As I mentioned last night, I'm tinkering with what will probably be a silly experiment, but it's showing some interesting results. I'm looking at some very simple ways to port basic ideas from 4th Ed. D&D into a hack of Into the Odd. The reasons: to retain the elegance, flexibility, and overall simplicity of ItO as a base, while supporting play with more of a 'heroic action heroes' flavor than base ItO really promotes; to promote player specialization in a way that promotes teamwork and synergy but does NOT limit PCs (in other words, any PC can still do anything they could have done in vanilla ItO; nobody is losing capabilities, just gaining some simple specializations). There is a fair bit of my normal ItO hack that goes along with this, but I thought I would share a quick peek behind the curtain and under the hood, below:

I had a playtest last night that went quite well, I think. I have tweaked things further, a bit. The basic idea is that you generate an ItO character as usual. You then also choose a CLASS (not too dissimilar from Into the Dungeon, Revived's approach) and also choose a COMBAT ROLE - so your PC's final 'identity/niche' is a hybrid of those two elements (you might be, for example, a Fighter/Defender, or an Archer/Striker).

Into the Odd already has built in quite subtly an action-allowance time economy - we have Short Rests that restore HP and Long Rests of about a week that restore Stat loss. 4e D&D had an At Will/Per Encounter/Per Day economy that sort of maps onto this. My version incorporates this, a bit, but is a much stingier action economy than the 4e version.

Finally, below are just a couple of snapshot glimpses of some sample classes and roles and how they might go together.

3 sample classes:

Fighter: if your melee attack base damage die rolls equal to or under your current level, re-set the damage rolled to the die’s max value (for example: a Level 2 Fighter inflicts 6 damage if they roll a 1 or 2 on a d6). This applies to your base attack die, but not to other dice rolled with it (for example, due to Enhanced damage). 

Archer: if your missile attack base damage die rolls equal to or under your current level, re-set the damage rolled to the die’s max value (for example: a Level 2 Archer inflicts 6 damage if they roll a 1 or 2 on a d6). This applies to your base missile attack die, but not to other dice rolled with it (for example, due to Enhanced damage). 

Burglar: when you make a DEX or WIL Save/Challenge directly related to the particular skillset of a Burglar (for example: climbing, picking locks or pockets, disarming traps, etc.) then treat your relevant Stat as 18 while making that roll.

And two sample roles:


Ready Inventory Slots: 5 

At will: 

1. you can Mark one adjacent foe (at a time), at will, as an action combined with a melee attack against them (you do not have to Mark a target in order to attack it). If your Marked target attempts to move away from you or to make an attack that does not target/affect you, you may first interrupt to make a free melee attack against them. If a Marked target successfully moves away from you, if you lose consciousness or otherwise stop engaging a Marked target, or if you mark a different adjacent target, the earlier target is un-Marked. 

2. Also: regardless of actual damage suffered, treat your STR as if it were 18 whenever you make a STR save to stay conscious after receiving critical damage (you still die if you reach 0 STR, of course, but you can take a massive amount of damage before collapsing!). Note that this ability does not apply for critical damage that provokes DEX or WIL Saves. 

Per Encounter/Short Rest: Regain 2d6 HP and 1d6 STR.

Per Long Rest: as you perform an Interrupt melee attack against a Marked target, don’t roll for damage; instead, inflict Critical Damage equal to your current STR.


Ready Inventory Slots: 4 

At will: when your damage is Enhanced, deal +2d6 damage, not +1d6. 

Per Encounter/Short Rest: you may take one extra action this round (for example, you might move three times, move twice and attack or move-attack-move, move once and attack twice, etc.). 

Per Long Rest: add your current DEX or STR to damage you inflict on one attack this round.

Thanks for reading. I have no doubt that some reading this will simply conclude that I clearly don't understand the point of Into the Odd, or of 4e, but I'm having fun with this little experiment for the time being. Happy gaming!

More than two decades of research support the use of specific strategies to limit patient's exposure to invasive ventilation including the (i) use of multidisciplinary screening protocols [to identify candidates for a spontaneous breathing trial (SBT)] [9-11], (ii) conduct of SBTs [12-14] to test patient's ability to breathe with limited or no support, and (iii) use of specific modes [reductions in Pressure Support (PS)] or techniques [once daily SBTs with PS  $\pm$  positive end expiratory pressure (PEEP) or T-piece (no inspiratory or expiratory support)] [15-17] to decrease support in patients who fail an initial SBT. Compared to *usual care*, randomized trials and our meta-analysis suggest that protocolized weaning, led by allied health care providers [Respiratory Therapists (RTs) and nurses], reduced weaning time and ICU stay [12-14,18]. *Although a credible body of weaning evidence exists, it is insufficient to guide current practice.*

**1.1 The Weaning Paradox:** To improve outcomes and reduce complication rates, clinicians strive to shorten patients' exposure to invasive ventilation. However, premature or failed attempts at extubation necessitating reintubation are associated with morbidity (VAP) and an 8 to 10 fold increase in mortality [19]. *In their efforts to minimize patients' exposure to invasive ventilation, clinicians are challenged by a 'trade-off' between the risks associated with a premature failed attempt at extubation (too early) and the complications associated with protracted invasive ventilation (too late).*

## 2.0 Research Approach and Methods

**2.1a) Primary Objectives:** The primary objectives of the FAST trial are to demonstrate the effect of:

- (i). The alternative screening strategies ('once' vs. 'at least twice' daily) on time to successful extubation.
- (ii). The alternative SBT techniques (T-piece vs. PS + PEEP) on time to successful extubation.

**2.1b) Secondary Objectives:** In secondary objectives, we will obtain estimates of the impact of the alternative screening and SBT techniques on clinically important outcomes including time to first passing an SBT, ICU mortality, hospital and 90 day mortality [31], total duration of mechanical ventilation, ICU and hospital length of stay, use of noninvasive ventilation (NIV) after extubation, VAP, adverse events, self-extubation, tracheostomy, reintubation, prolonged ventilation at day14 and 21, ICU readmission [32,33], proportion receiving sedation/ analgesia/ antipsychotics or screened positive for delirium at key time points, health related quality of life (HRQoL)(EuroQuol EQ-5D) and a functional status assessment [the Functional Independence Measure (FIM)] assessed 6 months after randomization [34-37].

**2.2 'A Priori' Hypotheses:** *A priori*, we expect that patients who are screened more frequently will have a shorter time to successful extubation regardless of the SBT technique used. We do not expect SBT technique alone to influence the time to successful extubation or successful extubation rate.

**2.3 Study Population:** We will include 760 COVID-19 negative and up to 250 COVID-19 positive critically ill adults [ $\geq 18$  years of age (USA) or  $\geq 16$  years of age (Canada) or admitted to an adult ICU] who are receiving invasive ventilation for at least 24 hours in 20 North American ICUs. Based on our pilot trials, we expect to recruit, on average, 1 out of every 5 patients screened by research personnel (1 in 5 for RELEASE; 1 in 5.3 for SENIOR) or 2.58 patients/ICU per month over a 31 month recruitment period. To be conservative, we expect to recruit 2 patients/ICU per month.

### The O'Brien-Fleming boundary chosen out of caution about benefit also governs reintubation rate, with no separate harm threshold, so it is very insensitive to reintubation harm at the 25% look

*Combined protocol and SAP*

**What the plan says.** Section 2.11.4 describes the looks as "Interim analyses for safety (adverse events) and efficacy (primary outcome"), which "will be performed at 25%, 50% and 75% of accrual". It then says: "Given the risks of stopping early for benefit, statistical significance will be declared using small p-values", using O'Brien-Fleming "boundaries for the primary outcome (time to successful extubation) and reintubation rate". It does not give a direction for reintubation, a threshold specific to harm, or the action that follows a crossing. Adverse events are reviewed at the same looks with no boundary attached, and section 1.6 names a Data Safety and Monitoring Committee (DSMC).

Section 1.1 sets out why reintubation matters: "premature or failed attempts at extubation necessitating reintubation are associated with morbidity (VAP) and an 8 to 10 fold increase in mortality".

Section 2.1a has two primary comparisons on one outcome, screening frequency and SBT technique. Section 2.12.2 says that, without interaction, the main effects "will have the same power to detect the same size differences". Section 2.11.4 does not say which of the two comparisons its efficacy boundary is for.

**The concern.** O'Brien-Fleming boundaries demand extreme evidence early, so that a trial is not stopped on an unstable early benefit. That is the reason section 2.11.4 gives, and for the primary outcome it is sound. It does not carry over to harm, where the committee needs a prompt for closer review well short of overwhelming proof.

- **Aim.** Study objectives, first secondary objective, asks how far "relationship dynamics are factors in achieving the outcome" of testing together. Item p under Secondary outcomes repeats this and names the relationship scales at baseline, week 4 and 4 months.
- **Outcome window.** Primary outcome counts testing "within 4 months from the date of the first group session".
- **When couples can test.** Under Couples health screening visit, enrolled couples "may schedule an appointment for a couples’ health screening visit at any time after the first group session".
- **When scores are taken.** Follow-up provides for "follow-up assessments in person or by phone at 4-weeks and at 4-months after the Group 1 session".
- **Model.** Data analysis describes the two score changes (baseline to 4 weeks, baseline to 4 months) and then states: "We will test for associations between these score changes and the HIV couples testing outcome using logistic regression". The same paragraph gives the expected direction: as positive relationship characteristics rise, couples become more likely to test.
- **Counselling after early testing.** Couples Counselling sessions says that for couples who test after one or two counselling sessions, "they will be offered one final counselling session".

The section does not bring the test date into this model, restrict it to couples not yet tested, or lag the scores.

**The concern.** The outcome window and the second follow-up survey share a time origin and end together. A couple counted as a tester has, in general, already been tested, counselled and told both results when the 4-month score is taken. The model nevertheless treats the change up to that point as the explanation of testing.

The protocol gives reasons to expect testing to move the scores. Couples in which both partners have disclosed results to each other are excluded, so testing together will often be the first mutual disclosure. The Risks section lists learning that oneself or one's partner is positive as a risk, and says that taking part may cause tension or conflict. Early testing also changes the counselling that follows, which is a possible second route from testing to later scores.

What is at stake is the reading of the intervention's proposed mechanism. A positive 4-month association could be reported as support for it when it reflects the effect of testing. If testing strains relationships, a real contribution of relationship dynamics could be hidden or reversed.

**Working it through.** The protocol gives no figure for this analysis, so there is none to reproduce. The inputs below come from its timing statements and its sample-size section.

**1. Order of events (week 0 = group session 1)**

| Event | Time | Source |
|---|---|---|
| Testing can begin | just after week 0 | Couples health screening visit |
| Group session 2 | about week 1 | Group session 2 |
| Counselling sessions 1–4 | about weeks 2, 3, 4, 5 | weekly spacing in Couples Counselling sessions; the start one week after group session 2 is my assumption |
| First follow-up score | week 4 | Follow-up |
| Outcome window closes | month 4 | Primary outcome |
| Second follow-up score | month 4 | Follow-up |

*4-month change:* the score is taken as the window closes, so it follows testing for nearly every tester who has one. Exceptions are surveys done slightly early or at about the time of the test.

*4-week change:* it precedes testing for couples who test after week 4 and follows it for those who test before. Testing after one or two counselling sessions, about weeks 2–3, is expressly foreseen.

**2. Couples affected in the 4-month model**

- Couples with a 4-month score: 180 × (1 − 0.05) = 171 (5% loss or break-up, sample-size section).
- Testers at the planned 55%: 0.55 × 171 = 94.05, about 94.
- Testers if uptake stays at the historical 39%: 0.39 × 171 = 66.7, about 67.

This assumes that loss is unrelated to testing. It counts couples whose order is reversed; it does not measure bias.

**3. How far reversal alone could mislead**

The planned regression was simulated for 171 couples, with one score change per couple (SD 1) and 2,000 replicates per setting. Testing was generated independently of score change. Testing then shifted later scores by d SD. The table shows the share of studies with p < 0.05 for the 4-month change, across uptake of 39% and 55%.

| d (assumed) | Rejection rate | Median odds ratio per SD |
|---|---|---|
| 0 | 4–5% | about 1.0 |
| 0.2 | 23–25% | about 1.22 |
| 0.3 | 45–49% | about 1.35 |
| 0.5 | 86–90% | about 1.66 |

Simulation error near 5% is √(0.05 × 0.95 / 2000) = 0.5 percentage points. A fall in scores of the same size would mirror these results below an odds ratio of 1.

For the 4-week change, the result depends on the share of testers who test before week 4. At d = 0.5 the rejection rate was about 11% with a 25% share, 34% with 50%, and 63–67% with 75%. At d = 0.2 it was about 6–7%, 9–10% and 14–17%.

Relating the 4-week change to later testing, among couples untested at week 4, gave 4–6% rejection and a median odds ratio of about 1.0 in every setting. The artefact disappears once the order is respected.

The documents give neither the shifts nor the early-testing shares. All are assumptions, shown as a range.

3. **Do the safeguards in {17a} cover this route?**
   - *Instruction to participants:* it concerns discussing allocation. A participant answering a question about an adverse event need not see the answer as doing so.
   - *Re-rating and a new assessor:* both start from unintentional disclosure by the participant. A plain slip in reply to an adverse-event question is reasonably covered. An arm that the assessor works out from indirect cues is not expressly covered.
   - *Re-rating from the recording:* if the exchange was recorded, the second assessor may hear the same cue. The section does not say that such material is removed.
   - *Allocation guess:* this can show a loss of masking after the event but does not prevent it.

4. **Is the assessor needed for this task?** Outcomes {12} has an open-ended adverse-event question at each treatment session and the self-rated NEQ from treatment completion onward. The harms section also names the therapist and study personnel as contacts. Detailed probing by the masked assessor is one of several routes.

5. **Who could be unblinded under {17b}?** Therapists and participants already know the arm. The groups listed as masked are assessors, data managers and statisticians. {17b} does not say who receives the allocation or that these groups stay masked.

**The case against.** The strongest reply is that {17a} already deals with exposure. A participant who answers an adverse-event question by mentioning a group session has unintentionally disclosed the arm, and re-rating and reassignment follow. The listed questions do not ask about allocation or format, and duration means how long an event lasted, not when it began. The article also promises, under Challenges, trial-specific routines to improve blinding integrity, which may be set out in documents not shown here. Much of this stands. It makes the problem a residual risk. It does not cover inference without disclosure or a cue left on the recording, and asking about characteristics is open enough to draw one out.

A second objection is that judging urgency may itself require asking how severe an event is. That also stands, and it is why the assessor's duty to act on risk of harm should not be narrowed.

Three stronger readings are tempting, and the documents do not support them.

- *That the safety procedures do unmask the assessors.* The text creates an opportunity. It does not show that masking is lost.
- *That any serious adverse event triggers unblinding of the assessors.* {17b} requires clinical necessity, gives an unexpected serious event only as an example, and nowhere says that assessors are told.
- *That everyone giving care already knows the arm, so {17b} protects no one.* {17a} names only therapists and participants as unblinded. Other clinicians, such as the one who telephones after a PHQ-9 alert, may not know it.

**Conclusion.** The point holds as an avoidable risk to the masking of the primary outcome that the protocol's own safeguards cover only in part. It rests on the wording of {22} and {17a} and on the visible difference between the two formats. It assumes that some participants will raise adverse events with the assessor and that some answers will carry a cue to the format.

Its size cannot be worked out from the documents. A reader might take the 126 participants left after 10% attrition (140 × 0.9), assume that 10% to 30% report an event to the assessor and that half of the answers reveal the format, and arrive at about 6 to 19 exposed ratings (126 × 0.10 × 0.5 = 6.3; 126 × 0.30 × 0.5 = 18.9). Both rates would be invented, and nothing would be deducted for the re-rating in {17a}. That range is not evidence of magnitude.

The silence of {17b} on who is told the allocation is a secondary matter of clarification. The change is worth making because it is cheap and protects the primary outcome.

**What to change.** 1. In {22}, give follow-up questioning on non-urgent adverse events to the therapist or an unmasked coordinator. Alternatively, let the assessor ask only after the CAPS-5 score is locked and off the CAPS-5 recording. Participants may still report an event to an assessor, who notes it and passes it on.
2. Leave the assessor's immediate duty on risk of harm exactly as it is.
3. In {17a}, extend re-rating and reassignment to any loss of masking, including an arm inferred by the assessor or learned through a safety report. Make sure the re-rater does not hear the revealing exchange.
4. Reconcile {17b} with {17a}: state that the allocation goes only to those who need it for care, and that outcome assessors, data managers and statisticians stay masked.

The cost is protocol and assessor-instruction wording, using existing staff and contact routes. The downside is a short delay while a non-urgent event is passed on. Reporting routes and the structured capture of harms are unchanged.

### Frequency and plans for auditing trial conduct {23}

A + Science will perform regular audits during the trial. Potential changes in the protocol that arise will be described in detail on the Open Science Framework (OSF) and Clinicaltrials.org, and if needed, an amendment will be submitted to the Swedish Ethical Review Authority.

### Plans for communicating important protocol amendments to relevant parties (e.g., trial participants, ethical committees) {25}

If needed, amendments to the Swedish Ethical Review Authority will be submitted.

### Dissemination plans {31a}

1. This is indeed an interesting experiment. I have lots of thoughts but I'll try to just be helpful.

    One of the notorious failings of 4E was that they ended up just recreating WoW in a lot of ways. They explicitly said that they were aiming to avoid the "Tank, Healer, DPS" party dynamic but they ended up making EXACTLY that anyway, except as "Defender, Leader, Striker." However, you'll notice that the fourth role, "Controller," doesn't fit that scheme.

    Controllers were by far the most interesting part of 4E's combat, and were the ones that really elevated it into something that could never fail to be exciting. Unfortunately, the only controller class they offered at launch was the Wizard, which basically meant that "every party has to have a wizard." The others they ended up coming up with were the invoker, druid, seeker, and psion, all of which are magical in nature (it's a shame they never thought of some kind of non-magical controller).

    In any case, abilities and actions that change the circumstances of the battle itself are really cool. Teleporting enemies, erecting magic barriers to split up the battlefield, mind-controlling a bunch of opponents, magical darkness, fear effects, etc. When boring, a controller is just a huge blaster. When interesting, they're designed for manipulating the battlefield to force enemies to make hard decisions that benefit the party. That's the design space I would focus on if I wanted to bring out the most interesting part of "tactical decision making."

    You should also take a serious gander at the monster roles from 4E. I believe they were described in the DMG rather than the Monster Manual, but they were a really helpful framework in designing monsters and arranging tactically-interesting encounters. Plus, you could also steal some of those roles and think about how a player might be built for one of them (instead of being constrained to the 4 player roles they're offered in the PHB).

    1. Thank you very much for this detailed input!

      If my impression from quick reading is correct, I think one of the later 4e resources added a Ranger-Archer with a controller role, which is something I'm trying to emulate with one of my options: the bow-shooter who basically 'suppresses' targets (in Into the Odd terms, shoots at them and makes them deal Impaired damage) and inflicts some group damage, too (maybe, for ItO, this character can do Blast damage that affects Detachments).

      I have taken a look at monster roles, briefly, and I definitely see the utility. There is a hack of MicroLite d20 in the big Microlite bundle called, imaginatively enough, "Microlite 4e" that offers a bunch of character classes that appear to merge the PC and monster roles.

      Again, your detailed thoughts are much appreciated.